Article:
Though Canadians are dying from heart disease and stroke at lower rates than in decades past, these remain the second and third biggest killers in the country and many risk factors are ubiquitous and trending upwards. In Canada, 9 out of 10 people have at least one major risk factor for cardiovascular disease, and 4 in 10 have three or more risk factors.

“There is a great need for awareness regarding the risk factors of cardiovascular disease,” says Minister of Health Jane Philpott. “People just aren’t aware of the risk factors and how they can be controlled.” Uncontrollable factors like age and genetics are important, but they are vastly overshadowed by controllable factors like eating an unhealthy diet, hypertension, lack of exercise, stress, and smoking. These are the kinds of things that Canadians have in their power to change. Staying the course with unhealthy habits can be fatal.

Increasing awareness about cardiovascular health and improving access to heart health education are thus among the most important things we can do to help Canadians live longer and healthier lives.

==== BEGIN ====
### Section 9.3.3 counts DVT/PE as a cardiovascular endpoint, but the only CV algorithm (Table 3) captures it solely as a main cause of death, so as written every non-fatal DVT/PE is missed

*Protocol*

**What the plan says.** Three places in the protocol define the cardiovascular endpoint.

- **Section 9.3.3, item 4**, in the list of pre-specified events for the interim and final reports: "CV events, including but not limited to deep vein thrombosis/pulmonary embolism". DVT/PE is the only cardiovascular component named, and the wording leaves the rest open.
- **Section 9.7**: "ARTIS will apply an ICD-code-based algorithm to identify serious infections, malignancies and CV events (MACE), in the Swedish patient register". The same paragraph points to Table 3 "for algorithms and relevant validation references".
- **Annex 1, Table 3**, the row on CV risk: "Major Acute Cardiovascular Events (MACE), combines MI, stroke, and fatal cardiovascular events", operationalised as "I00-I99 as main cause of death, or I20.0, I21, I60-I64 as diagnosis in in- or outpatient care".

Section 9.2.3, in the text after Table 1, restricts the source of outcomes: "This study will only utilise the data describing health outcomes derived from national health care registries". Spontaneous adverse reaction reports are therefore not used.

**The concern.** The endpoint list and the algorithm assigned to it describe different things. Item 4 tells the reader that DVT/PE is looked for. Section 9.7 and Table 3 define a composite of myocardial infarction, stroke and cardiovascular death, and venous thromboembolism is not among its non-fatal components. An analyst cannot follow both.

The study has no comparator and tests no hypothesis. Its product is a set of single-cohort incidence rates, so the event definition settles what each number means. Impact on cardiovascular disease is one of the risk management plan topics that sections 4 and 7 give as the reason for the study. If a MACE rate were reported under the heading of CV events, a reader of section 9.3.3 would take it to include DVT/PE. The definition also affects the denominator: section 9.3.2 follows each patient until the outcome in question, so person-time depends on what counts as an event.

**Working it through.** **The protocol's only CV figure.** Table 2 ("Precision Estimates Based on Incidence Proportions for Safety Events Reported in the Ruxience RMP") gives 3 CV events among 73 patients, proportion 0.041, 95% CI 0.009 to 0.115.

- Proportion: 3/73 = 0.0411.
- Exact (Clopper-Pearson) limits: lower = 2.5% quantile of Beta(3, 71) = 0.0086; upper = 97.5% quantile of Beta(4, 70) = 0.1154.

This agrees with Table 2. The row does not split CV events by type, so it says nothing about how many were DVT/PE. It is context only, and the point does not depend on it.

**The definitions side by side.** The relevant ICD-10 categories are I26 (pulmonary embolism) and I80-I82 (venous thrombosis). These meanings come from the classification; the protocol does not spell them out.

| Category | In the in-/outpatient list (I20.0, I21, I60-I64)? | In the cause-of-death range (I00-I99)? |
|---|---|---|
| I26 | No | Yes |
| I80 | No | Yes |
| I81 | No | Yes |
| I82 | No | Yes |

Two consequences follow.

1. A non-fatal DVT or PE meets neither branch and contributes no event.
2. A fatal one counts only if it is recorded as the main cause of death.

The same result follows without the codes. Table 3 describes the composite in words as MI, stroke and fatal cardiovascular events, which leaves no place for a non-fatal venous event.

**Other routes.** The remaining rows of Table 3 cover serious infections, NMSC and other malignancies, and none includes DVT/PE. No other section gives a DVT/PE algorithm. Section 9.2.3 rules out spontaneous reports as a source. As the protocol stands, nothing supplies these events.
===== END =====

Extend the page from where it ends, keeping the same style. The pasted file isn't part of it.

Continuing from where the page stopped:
A mandate for heart health education

“The prime minister has given me a mandate to help empower people to make healthy choices,” says Minister Philpott. “In part that means educating people about a healthy diet through initiatives like Canada’s Food Guide. The other area that we need to do a lot of work on is physical activity. We as Canadians have this increasingly sedentary lifestyle. There needs to be a focus on physical activity from infancy right through to older adulthood.”

The good news is that Canadians are becoming more active and engaged participants in their own cardiovascular health. “There are a lot of Canadians who have figured out that learning about and understanding their own health can be both useful and interesting to them,” says Minister Philpott. And with that knowledge comes the power to live a long and healthy life.

Equal access for all Canadians

Beyond raising awareness, there is also a need to improve access to the life-saving health care services, medications, and technologies that have helped the medical community reduce the mortality rate of cardiovascular disease over recent decades. The unfortunate reality is that not all Canadians have equal access to cardiovascular care, whether due to location, economic conditions, or other factors. These issues can be especially pronounced in First Nations communities, where preventing avoidable illnesses is a huge priority for the Minister of Health.

“We won’t be able to entirely eliminate cardiovascular disease,” says Minister Philpott. “But so much of it can be prevented.”